This work, probably written in 1552-53 but not published until 1570 after the Protestant Elizabeth I had taken the throne in England, is considered to the be first novel written in English during the Early Modern period. It features reportage as the method of storytelling, and the plot arises out of a discussion about whether animals have reason, leading Master Streamer to orate at great length about his experiences with the language of cats. After compounding an alchemical brew that he drinks, he can understand the language of cats and listens to Mouse-Slayer give her testimony to a feline court.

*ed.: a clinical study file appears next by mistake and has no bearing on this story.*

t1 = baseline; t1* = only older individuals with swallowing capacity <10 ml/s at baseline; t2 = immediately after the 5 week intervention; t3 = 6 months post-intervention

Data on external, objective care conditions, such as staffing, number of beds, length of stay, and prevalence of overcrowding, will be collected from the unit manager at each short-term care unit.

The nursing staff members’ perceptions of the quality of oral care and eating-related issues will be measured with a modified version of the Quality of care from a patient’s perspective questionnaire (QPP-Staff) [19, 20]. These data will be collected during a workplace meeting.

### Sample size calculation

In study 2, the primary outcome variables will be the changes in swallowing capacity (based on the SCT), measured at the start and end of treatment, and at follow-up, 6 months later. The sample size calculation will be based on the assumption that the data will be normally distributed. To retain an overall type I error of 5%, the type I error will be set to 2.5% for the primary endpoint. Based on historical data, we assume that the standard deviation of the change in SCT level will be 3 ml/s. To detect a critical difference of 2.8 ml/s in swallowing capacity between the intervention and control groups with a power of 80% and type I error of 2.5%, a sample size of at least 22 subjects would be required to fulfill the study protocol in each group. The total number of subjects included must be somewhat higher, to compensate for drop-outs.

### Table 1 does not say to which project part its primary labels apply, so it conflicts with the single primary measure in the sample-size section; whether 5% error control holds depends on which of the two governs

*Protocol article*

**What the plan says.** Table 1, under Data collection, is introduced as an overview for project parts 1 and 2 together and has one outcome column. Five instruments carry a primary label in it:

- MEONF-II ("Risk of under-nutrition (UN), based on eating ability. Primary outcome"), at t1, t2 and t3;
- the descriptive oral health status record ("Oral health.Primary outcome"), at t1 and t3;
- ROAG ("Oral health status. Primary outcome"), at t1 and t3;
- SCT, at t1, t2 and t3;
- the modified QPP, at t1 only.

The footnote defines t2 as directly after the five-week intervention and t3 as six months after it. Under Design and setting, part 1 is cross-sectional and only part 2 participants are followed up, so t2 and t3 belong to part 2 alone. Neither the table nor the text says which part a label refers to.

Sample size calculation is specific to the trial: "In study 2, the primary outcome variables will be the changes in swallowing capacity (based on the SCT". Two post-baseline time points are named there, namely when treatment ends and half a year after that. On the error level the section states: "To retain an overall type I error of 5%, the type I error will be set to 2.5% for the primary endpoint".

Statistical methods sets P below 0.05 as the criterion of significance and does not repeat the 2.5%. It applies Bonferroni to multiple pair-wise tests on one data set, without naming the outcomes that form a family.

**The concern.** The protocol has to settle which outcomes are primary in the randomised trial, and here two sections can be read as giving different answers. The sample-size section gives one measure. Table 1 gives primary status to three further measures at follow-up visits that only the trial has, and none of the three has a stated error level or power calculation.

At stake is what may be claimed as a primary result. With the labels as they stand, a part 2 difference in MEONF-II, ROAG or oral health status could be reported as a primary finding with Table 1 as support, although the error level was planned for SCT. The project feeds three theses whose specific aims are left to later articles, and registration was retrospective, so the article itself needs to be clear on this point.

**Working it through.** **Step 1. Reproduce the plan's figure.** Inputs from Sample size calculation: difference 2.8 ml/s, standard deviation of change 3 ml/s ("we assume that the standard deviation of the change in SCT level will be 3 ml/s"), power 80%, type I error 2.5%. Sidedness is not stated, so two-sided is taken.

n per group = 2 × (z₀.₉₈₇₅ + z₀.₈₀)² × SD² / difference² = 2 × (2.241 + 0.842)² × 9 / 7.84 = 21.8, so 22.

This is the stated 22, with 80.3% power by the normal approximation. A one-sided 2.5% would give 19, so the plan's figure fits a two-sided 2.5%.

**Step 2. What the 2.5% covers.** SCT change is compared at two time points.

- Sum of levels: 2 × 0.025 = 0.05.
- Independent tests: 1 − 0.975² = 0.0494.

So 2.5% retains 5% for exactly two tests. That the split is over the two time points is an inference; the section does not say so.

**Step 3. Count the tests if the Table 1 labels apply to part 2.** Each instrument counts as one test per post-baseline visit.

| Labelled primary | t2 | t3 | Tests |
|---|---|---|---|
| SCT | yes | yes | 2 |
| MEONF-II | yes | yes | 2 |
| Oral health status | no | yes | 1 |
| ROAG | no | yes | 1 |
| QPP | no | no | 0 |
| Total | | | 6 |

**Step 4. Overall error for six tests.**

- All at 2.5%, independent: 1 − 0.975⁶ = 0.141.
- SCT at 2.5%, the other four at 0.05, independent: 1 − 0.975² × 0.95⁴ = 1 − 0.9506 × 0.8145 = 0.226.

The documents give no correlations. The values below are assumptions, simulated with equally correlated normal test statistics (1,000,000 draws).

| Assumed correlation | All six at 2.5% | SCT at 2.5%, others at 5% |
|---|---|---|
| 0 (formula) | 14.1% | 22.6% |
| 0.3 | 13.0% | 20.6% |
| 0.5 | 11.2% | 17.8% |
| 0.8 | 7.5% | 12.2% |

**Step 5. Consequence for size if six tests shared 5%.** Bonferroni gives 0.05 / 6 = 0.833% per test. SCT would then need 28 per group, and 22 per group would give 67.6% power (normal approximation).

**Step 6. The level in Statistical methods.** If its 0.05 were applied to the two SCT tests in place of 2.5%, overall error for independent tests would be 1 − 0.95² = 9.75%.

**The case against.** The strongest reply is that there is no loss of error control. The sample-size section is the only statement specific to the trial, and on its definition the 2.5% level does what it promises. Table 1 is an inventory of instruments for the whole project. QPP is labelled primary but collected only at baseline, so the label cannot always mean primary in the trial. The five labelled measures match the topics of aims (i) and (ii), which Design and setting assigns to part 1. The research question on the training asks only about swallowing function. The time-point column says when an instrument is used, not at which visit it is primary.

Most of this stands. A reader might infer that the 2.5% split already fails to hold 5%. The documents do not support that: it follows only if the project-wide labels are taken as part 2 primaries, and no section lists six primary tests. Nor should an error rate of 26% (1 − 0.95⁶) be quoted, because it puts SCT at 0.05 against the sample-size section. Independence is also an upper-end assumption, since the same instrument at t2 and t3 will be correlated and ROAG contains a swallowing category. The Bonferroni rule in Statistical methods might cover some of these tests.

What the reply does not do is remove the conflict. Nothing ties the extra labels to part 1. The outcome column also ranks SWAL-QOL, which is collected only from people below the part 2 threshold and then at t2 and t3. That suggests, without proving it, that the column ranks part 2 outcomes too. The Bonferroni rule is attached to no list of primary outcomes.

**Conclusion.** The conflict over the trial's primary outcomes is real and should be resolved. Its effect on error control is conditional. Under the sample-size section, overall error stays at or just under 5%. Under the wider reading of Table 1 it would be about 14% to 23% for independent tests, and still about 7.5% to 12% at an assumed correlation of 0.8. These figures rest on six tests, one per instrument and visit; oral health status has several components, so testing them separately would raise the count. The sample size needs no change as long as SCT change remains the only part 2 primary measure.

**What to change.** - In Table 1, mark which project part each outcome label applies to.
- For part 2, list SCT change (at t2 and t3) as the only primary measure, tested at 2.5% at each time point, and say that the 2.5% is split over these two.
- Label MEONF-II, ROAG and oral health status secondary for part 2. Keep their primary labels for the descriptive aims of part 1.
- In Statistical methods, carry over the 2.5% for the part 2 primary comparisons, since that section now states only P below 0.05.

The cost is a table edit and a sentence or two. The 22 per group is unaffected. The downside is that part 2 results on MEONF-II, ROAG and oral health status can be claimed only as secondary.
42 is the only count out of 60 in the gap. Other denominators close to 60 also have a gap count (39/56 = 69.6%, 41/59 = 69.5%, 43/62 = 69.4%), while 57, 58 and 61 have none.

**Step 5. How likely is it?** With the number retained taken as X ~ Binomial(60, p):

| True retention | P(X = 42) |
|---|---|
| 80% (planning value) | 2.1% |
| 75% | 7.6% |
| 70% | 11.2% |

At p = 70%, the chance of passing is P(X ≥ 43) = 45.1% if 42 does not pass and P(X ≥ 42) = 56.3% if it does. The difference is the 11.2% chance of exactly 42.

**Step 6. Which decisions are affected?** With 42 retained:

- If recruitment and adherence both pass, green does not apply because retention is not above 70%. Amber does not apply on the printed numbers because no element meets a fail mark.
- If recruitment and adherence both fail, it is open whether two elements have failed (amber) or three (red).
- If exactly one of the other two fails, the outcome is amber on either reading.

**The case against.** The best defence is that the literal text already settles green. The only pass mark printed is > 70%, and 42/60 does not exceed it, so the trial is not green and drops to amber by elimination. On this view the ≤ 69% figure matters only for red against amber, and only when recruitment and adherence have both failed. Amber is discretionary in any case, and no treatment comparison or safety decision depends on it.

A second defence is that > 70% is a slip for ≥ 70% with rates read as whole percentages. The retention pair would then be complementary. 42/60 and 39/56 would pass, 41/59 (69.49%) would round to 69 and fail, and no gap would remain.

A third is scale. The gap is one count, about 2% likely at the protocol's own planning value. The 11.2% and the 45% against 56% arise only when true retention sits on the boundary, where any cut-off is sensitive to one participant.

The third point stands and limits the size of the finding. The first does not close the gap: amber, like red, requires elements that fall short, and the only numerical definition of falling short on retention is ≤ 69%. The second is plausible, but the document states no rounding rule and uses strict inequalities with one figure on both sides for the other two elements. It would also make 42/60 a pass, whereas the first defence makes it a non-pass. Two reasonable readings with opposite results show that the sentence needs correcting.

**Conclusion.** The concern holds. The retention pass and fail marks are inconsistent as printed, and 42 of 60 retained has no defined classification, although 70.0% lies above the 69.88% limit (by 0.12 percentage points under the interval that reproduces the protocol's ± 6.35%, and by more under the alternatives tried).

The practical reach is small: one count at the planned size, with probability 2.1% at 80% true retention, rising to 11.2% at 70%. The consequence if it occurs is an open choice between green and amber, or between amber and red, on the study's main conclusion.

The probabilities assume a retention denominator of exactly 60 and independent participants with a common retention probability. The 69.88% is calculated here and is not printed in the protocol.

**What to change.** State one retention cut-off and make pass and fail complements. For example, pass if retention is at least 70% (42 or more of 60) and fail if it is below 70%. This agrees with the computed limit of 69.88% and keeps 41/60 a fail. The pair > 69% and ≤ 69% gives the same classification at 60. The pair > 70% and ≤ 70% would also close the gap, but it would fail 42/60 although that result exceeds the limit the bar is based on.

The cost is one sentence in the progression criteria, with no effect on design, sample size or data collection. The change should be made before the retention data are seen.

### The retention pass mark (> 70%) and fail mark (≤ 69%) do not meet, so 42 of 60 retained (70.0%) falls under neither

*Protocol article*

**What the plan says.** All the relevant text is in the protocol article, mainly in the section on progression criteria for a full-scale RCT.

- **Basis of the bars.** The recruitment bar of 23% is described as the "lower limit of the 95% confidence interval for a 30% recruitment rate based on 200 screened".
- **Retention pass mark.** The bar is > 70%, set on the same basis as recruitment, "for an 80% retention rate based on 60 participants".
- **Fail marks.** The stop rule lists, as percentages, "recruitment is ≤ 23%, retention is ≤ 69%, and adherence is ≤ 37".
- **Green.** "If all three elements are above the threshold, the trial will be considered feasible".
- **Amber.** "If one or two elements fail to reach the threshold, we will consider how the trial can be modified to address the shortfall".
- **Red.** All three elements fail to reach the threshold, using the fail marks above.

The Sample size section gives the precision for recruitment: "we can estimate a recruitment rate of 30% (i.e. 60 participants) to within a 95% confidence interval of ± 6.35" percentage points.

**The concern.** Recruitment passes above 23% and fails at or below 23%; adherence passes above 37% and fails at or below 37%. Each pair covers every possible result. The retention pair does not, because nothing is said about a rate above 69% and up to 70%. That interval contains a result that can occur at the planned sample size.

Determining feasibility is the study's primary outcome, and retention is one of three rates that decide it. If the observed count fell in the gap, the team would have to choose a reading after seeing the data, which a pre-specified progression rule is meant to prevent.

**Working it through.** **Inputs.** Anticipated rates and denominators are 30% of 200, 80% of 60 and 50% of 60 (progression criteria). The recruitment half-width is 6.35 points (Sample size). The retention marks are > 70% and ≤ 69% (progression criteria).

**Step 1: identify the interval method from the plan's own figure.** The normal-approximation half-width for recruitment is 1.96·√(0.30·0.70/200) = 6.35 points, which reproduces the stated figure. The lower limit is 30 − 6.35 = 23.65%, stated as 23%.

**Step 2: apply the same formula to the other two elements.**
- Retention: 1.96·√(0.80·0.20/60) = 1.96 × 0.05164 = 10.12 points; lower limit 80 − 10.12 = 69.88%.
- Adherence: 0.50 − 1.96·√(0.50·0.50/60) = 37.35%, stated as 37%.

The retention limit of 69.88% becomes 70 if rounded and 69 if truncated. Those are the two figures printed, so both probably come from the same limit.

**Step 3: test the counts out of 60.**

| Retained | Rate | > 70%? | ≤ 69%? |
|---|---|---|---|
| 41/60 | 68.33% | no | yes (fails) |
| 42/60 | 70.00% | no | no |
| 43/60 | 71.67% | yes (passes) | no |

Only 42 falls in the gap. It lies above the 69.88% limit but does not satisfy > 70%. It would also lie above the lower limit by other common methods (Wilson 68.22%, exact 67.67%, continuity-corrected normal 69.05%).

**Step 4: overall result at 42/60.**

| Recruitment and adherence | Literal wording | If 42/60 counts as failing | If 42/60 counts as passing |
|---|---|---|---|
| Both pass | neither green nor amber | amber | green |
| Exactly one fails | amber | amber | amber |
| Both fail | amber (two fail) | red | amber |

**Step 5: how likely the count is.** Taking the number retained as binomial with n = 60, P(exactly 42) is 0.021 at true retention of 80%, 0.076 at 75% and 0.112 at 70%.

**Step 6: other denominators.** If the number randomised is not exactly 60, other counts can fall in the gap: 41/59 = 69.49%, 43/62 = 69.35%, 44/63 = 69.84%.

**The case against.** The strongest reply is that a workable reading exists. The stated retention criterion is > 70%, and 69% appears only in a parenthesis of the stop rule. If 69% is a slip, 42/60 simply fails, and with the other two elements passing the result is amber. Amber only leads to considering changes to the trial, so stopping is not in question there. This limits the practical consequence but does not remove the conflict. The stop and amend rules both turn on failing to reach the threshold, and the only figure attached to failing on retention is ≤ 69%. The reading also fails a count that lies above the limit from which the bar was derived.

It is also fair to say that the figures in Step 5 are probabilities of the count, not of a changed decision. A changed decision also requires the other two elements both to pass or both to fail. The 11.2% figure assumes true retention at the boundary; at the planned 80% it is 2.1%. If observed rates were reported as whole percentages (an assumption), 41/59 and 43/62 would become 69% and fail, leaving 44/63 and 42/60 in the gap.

The framework of storytelling is complex and masterful--Baldwin tells the story, relating Streamer's oration. Streamer also includes stories others have told him in his tale, so it's a thrice-removed narration where the question of reliability comes up. It is also a satirical skewering of the Catholic Church, wherein the Pope is considered a gluttonous devil and the Church is portrayed as superstitious and in a way is aligned with paganism, a common argument of the time since Protestants had issues with the idea of transubstantiation and with the Catholic worship of the holy trinity while still calling themselves monotheistic.
Overall, it's a fine tale, really--clever and funny and very enjoyable. I would recommend it not only as a cultural artifact, but as a good read.